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Homework Help: Find the critical points of (x^2+y^2-4)(x+y) and their nature

  1. Aug 7, 2011 #1

    I am studying for my Analysis final and came across this problem I just can't get my head around:
    1. The problem statement, all variables and given/known data
    Find the critical points of [itex]f(x,y) = (x^2+y^2-4)(x+y)[/itex] and their nature.

    2. Relevant equations
    [itex]\vec{\nabla} f(x,y) = \vec{0}[/itex]

    3. The attempt at a solution
    [itex]\frac{\partial f(x,y)}{\partial x} = 3x^2+2xy+y^2-4 = 0[/itex]
    [itex]\frac{\partial f(x,y)}{\partial y} = 3y^2+2xy+x^2-4 = 0[/itex]
    These are both ellipses with center (0,0) and angles [itex]\frac{5\pi}{8}[/itex] and [itex]\frac{\pi}{8}[/itex] respectively.
    According to Wolfram Alpha, there are four intersection points. (Click here to view) However, I need to solve this problem analytically and I wish to understand how it is done.
    I have tried to eliminate a variable from the equations, but it is not possible due to the [itex]2xy[/itex] term. Another solution would be to write the ellipses in a parametric form, but this I feel would be overly complicated.

    Could anyone please shed some light on this?
    Thanks in advance!
  2. jcsd
  3. Aug 7, 2011 #2


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    The first thing I would do is subtract one equation from the other to get
    [tex]3(x^2- y^2)+ (y^2- x^2)= 2(x^2- y^2)= 0[/tex]
    so that either y= x or y= -x.

  4. Aug 7, 2011 #3


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    Subtract the second equation from the first one and factorise.

  5. Aug 7, 2011 #4
    Thanks for your advice.
    However, this doesn't give me the four points of intersection. If I take the solutions [itex]y=\pm x[/itex], I get the solutions [itex] (0,0) \wedge (\pm \sqrt{2},\pm \sqrt{2})[/itex].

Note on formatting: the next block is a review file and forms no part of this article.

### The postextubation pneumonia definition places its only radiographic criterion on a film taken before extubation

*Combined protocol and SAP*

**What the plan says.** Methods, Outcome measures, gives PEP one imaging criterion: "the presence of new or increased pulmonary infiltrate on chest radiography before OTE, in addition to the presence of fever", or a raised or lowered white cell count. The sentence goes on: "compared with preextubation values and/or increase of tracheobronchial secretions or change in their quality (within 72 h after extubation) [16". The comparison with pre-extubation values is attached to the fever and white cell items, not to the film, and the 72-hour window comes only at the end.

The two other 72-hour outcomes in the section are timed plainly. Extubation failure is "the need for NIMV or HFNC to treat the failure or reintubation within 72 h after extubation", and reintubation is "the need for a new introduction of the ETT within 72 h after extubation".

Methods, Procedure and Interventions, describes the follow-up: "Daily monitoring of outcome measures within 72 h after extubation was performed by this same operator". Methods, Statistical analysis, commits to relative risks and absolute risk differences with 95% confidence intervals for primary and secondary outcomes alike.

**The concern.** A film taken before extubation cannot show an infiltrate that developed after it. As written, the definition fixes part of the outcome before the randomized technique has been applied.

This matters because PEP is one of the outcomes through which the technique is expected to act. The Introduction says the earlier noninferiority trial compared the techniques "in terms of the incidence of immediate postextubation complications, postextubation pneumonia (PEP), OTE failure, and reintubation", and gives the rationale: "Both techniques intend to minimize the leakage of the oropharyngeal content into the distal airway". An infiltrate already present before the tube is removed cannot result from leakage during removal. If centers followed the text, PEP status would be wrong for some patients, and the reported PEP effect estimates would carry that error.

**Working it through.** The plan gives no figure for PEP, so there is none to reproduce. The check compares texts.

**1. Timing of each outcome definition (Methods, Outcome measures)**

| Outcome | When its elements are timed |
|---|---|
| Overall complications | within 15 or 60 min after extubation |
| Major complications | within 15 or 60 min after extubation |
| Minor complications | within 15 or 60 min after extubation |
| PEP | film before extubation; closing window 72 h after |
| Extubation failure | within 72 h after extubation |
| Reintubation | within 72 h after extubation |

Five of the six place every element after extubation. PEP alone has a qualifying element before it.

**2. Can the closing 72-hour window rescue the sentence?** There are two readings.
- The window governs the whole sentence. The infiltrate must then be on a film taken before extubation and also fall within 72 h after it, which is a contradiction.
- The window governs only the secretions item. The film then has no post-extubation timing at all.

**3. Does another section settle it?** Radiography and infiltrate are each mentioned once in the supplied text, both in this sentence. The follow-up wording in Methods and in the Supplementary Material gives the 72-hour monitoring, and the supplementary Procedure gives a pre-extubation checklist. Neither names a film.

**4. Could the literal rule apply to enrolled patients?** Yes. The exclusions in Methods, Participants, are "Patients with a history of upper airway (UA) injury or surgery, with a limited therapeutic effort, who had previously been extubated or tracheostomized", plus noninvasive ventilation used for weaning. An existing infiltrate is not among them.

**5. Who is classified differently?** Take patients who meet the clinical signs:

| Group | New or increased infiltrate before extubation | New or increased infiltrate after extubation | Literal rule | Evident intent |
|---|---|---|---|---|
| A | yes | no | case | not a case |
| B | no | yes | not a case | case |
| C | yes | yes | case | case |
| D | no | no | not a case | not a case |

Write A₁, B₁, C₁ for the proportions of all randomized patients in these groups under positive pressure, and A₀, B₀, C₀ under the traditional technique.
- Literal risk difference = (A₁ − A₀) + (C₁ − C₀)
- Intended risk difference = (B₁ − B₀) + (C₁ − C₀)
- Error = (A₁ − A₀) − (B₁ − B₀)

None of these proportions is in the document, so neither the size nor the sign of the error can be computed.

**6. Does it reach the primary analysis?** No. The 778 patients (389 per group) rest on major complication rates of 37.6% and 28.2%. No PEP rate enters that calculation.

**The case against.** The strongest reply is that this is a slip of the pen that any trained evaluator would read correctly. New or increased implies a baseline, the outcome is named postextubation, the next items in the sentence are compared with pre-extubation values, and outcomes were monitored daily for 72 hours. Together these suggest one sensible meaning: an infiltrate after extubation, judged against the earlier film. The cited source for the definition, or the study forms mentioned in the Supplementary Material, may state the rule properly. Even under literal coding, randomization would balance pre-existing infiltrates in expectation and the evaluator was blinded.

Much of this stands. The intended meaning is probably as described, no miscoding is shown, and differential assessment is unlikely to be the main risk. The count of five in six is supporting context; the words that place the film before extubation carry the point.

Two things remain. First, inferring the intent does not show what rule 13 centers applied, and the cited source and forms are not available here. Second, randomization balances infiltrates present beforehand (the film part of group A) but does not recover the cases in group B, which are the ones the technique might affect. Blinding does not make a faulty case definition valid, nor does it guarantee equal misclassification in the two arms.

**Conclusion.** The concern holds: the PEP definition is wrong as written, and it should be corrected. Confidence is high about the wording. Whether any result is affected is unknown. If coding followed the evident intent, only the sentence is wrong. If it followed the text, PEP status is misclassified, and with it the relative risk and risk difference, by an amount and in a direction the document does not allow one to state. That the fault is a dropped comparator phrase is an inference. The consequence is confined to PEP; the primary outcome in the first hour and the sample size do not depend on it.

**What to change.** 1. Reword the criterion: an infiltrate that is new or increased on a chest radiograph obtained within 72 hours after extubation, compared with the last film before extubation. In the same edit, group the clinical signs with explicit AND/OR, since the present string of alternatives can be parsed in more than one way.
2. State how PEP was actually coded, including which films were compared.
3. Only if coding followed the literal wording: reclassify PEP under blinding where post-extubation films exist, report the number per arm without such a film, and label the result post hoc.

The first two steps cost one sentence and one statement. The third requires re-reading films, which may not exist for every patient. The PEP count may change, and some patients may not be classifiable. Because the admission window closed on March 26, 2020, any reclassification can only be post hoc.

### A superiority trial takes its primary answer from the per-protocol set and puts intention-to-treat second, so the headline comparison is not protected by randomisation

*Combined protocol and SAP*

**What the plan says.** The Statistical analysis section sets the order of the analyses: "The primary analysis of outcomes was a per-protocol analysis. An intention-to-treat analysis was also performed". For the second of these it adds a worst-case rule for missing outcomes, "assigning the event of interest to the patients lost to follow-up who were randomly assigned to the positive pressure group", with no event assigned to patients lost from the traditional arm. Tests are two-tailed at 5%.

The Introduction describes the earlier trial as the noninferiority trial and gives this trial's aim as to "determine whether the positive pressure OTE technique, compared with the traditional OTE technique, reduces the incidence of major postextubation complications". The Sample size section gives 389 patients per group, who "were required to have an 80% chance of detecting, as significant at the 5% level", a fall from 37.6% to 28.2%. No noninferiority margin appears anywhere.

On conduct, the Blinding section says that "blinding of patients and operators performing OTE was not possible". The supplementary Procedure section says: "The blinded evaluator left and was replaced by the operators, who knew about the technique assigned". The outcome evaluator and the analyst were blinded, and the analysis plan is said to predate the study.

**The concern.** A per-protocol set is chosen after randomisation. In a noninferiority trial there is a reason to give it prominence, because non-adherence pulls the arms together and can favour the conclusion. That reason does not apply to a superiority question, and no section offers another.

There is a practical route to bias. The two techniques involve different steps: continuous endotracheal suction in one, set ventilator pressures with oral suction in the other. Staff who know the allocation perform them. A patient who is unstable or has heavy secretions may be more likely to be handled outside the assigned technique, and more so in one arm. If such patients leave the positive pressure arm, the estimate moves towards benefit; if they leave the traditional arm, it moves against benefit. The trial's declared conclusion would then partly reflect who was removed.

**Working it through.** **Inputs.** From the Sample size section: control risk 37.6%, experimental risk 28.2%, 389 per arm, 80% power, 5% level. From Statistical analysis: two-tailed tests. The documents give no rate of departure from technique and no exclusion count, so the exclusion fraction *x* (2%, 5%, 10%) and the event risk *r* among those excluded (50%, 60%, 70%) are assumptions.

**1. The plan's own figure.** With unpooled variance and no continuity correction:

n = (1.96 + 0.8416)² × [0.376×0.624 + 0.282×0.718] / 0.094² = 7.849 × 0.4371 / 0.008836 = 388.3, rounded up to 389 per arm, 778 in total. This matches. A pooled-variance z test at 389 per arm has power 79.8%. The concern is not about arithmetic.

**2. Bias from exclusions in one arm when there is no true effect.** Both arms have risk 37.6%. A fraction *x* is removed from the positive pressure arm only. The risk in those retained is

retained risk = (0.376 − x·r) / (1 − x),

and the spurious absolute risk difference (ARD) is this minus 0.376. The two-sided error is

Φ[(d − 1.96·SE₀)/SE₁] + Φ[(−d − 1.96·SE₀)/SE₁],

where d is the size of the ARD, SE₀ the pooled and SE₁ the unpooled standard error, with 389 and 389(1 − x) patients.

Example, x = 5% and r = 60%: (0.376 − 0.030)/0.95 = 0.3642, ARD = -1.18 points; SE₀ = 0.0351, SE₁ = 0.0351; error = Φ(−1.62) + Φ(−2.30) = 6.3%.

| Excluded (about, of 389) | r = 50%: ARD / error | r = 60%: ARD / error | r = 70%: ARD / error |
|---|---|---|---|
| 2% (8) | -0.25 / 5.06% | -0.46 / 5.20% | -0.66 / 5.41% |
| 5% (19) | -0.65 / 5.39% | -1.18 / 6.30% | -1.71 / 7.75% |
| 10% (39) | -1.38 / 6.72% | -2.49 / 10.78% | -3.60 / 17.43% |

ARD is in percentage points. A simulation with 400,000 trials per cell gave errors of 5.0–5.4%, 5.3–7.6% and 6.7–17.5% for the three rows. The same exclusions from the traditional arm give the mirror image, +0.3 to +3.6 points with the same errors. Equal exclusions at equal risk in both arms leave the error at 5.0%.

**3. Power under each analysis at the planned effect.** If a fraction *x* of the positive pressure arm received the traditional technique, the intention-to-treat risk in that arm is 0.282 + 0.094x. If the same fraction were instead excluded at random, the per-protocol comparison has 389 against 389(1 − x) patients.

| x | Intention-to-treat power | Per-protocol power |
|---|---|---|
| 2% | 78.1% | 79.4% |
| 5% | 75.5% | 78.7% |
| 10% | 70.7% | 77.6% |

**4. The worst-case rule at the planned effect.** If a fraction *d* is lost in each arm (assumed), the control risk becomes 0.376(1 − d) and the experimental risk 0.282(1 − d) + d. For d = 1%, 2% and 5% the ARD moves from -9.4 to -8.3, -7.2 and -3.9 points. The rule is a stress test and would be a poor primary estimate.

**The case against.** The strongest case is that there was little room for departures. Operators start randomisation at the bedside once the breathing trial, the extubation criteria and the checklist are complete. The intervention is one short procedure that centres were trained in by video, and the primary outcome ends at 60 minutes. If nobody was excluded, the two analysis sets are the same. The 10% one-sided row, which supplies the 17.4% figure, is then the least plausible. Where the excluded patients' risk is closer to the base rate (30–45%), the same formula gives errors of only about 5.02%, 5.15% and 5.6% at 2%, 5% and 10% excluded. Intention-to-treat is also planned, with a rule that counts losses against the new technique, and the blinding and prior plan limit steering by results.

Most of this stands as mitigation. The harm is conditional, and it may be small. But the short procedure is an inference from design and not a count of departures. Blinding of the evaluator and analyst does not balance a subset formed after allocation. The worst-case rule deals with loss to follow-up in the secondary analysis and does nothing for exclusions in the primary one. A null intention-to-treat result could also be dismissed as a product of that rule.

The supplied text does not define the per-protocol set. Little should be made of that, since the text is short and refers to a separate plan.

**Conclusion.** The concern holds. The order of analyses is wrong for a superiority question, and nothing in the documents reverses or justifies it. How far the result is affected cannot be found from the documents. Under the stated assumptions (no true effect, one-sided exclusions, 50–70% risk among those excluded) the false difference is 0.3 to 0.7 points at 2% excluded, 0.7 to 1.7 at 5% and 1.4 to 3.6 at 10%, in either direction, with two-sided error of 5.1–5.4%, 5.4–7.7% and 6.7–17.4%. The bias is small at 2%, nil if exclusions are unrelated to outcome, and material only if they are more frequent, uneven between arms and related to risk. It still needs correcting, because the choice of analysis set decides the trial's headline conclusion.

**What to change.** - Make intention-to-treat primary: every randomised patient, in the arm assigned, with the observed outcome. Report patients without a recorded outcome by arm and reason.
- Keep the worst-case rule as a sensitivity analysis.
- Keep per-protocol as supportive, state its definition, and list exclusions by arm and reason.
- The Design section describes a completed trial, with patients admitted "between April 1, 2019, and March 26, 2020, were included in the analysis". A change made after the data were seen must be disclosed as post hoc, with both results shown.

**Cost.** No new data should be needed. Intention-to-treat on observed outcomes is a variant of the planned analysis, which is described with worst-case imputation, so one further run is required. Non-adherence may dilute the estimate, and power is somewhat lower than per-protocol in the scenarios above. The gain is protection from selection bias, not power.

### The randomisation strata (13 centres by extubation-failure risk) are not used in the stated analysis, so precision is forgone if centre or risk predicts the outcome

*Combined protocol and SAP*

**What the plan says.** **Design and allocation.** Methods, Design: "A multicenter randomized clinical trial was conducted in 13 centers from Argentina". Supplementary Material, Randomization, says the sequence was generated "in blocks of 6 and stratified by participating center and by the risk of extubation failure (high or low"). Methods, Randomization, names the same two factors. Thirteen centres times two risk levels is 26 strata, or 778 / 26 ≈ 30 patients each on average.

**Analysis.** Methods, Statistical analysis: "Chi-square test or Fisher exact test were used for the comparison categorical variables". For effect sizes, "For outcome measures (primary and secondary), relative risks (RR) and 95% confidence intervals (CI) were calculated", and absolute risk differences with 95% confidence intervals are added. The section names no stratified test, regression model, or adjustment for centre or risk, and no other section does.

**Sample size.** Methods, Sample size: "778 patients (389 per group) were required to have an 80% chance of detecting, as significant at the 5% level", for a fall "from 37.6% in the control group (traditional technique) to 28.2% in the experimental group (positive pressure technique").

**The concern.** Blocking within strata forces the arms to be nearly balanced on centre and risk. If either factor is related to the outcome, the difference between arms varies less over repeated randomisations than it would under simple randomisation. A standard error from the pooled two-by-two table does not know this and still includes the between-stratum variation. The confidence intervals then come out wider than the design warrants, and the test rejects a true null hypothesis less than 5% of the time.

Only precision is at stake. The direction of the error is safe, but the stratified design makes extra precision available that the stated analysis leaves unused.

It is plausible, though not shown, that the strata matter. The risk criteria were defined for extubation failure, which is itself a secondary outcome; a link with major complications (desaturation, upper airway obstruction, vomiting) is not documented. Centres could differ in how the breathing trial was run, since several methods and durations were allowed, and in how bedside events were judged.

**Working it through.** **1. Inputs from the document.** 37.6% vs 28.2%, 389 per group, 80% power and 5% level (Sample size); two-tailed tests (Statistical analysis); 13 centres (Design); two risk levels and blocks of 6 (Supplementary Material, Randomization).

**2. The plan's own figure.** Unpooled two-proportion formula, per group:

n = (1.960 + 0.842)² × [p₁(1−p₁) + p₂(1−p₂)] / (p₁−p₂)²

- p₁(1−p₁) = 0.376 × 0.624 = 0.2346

However, the points [itex] (\pm \sqrt{\frac{2}{3}},\pm \sqrt{\frac{2}{3}})[/itex] are also solutions of the equation. And the point [itex](0,0)[/itex] is not a solution at all.
    How would I get the other two points?
    Thanks in advance!
  6. Aug 7, 2011 #5


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    Your values are not correct. Give the solutions as pairs.
    (√2, √2) is not a solution, but (√2, -√2) is.
    (0,0) is not a solution. How did you get it? If you substitute x=y into one of the original equation, you will get the pair with √(2/3)

    Last edited: Aug 7, 2011
  7. Aug 7, 2011 #6
    I got this:
    [itex]y = \pm x[/itex]
    [itex]x = 0 \vee x=\pm \sqrt{2}[/itex]
    According to the solutions manual, which only states the values, not the method, the solutions are:
    [itex]x = \pm \sqrt{2} \vee x = \pm \sqrt{\frac{2}{3}}[/itex]
  8. Aug 7, 2011 #7
    Oops... I see it now. I used f(x,y) instead of the partial derivatives.
    I will try again!
  9. Aug 7, 2011 #8
    Yes! I got it!
    Thank you for your help, I appreciate it! :D
  10. Aug 7, 2011 #9


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    You see, it was worth to write it again...:smile:

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